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The Breakroom as a Positive Space

How to help cultivate an uplifting environment with your coworkers

For teachers, the breakroom serves many purposes. It's your place to wolf down the microwaved lunch you only have five minutes to eat (maybe), the place to fight with the copy machine when it says it's jammed for the fifth time today, or to bargain for more printer paper from other departments when your supply or budget has run out.

Ideally, it's also a safe space to talk to your fellow educators, to vent, to uplift one another, and to just talk to other adults for once. Here are some practical ways to create a positive space in your breakroom and cultivate an environment of trust and empathy:

Building trust starts with listening.

Pay attention when your coworkers mention their families, their worries, and their successes. Show you care by remembering those little details and asking about them later. Let them know the small things matter, so that when big things arise, they may have more confidence in having a voice.

Avoid sensitive student information.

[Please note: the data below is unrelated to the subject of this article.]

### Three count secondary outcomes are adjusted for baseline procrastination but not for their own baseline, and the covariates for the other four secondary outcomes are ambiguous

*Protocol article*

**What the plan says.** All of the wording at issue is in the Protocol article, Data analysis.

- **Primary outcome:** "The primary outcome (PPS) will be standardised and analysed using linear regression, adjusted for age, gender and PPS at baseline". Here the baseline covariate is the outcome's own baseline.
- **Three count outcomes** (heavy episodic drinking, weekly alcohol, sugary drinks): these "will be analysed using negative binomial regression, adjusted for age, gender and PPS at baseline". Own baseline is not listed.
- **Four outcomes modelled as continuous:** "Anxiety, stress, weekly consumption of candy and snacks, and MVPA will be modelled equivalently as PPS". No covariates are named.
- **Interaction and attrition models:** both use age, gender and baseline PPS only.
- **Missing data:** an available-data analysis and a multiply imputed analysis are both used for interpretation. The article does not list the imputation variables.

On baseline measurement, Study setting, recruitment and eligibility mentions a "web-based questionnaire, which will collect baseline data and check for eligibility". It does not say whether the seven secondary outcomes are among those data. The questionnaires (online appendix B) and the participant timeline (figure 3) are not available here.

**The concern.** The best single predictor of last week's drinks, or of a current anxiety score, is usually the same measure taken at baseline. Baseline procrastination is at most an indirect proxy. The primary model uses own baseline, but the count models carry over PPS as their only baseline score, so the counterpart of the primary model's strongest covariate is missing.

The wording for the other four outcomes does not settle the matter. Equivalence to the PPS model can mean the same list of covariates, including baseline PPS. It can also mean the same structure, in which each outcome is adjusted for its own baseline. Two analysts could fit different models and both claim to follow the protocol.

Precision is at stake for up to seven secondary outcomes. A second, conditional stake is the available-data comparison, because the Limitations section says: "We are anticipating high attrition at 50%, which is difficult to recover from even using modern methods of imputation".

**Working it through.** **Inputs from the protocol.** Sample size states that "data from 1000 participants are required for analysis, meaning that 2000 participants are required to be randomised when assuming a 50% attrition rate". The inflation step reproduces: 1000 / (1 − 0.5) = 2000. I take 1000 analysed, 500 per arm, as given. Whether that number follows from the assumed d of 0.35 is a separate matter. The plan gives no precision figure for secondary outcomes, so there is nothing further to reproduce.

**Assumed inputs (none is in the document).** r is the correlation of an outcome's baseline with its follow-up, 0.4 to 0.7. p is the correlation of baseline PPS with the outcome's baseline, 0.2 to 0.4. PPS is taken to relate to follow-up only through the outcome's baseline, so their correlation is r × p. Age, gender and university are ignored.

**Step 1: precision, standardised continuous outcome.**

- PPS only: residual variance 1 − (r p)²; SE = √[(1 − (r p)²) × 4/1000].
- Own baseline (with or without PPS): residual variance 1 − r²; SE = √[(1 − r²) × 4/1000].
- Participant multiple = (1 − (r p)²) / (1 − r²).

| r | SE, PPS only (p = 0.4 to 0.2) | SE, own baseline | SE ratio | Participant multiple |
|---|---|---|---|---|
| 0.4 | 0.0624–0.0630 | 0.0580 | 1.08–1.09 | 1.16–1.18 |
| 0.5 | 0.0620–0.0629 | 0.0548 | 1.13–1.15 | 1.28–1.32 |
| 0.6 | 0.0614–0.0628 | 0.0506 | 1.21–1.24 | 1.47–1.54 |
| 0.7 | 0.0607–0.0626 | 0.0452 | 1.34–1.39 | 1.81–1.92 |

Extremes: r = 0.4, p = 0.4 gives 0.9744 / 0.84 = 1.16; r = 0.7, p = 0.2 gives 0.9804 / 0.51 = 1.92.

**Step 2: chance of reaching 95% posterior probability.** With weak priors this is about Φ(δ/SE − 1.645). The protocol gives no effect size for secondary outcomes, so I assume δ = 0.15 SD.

Everyone needs someone to vent to when it's been a difficult day at work. But the breakroom isn't a great forum for some more sensitive information when it comes to students. Be vigilant about protecting student privacy and avoid conversations that could jeopardize confidentiality. Here are some tips on FERPA to keep in mind.

Share successes.

It's ok to brag here. It's even better to brag on your coworkers. Creating an environment of shared success helps other people feel more comfortable talking about their own wins (which can translate to more confidence in the workplace overall). Plus, it's just a more positive conversation to have. Give someone a kudos, ask them about an accomplishment, lift one another up.

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